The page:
I've used CSLA back when it first came out in the COM/VB version. I've bought the books for C# 2005 and C# 2008. I've been a big fan of this framework, but I haven't had the chance to use it again, until now. I just got hired into a new position, and I'm pushing really hard to get CSLA.NET 4+ adopted in our shop. The shop is on the VS2010 stack.
I've read most of the ebooks from the series that Rocky is writing. I'm finishing the Data Access pdf. One thing that I haven't figured out is where do WCF fits in. I search the forums, but didn't find anything that answers my question. It looks like there are several assumptions that I'm missing.
I'm guessing (from the samples) that WCF is being used in the DataPortal. I would appreciate if I could get help in sorting this out.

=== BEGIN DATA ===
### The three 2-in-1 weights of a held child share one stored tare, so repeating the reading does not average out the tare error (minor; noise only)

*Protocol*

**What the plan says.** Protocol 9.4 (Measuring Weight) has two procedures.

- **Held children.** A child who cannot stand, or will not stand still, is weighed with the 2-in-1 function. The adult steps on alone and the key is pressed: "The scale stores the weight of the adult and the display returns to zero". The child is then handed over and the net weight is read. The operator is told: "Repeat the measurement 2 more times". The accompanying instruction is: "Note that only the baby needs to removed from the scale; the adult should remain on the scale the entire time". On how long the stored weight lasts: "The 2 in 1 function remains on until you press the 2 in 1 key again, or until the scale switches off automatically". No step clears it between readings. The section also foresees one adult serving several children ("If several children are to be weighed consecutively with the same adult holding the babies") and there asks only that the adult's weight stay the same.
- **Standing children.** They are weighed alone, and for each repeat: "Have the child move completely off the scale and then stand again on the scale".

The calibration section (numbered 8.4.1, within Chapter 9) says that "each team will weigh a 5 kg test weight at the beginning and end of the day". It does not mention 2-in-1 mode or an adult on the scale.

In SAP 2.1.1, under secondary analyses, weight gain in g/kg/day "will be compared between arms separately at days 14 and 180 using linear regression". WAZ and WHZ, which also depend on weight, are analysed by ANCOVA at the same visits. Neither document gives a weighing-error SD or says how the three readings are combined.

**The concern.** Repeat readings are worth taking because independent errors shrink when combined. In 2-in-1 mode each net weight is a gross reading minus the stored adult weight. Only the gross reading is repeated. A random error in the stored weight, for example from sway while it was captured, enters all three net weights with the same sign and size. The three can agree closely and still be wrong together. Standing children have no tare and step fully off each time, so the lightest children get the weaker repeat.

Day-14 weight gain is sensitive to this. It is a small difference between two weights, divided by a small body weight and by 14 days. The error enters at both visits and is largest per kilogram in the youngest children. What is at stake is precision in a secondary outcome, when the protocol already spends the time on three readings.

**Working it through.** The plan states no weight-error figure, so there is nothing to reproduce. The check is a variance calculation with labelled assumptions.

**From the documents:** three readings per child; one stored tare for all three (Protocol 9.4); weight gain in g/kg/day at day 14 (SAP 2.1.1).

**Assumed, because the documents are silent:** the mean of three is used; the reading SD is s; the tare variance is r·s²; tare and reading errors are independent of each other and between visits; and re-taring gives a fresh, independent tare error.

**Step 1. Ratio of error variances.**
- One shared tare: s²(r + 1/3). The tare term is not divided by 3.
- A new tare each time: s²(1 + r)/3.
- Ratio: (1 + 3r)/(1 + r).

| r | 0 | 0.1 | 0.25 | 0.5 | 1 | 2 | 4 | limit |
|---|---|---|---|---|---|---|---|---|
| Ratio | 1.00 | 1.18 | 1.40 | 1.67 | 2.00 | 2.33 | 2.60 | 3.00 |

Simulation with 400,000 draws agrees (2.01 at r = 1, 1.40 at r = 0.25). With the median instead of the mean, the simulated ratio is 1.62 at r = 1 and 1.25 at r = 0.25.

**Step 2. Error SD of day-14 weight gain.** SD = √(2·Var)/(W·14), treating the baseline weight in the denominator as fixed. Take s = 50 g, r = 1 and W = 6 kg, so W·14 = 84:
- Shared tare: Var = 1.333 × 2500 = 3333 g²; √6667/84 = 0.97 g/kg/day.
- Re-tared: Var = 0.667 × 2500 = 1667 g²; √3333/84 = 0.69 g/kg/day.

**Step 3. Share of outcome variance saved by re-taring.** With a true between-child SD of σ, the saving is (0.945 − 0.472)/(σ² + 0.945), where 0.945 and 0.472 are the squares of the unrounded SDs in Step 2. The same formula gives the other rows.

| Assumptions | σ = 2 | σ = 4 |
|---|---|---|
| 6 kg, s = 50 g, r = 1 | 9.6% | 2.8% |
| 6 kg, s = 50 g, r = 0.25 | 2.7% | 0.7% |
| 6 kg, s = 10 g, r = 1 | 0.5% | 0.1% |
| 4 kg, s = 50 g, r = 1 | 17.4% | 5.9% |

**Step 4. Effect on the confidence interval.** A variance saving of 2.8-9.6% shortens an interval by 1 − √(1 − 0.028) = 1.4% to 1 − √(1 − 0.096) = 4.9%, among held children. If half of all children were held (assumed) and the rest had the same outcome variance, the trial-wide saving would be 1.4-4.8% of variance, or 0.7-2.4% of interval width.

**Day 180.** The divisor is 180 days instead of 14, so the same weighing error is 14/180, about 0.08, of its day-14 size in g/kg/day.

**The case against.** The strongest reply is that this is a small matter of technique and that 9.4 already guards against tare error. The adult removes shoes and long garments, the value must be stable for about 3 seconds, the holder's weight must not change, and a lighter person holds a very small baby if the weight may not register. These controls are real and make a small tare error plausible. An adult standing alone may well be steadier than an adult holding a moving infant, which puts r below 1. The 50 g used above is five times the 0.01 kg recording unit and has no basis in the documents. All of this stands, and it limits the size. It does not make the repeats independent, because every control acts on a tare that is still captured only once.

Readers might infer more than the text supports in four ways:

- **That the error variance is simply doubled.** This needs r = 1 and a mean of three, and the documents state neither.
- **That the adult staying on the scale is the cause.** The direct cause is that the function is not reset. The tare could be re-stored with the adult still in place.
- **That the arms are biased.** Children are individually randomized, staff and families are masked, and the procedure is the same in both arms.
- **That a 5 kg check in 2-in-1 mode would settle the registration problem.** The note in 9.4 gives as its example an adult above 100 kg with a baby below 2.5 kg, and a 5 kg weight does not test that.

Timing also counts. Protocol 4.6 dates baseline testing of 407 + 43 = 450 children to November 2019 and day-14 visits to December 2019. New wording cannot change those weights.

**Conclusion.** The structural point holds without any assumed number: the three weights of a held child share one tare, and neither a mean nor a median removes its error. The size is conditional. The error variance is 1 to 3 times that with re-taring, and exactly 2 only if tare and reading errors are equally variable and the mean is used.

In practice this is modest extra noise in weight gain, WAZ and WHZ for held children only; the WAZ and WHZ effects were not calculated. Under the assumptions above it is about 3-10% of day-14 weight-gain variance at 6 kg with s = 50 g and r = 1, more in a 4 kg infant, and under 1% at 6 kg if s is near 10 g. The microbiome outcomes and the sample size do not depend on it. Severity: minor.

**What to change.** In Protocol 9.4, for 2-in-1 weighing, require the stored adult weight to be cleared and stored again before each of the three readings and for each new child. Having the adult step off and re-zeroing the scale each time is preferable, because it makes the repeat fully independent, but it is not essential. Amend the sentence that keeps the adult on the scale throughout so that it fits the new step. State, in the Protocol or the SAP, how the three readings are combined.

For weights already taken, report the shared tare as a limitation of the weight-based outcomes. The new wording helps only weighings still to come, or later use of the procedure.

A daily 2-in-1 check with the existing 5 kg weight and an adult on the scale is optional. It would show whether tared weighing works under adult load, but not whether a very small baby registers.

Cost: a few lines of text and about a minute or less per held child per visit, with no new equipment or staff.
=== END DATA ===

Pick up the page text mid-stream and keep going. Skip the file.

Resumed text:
WCF fits into the picture in three ways.
First, the data portal can use WCF as a network transport. Most (probably all) of my n-tier examples use WcfProxy and WcfPortal, and therefore are using WCF behind the scenes.
Second, you can create a WCF service interface on top of CSLA objects. Chapter 21 of the "Expert 2008 Business Objects" book discusses this scenario.
Third, you can create a "1-tier app" that runs on the client, with a local data portal (so the data portal runs on the client), where your data portal methods invoke remote services through WCF. This is how you create an SOA edge application.
And I suppose another option is that you could create a service interface with one set of CSLA objects on the server, and then also create an edge application with different CSLA objects that invoke that service. So four ways total :)
Thanks! This exactly what I needed.
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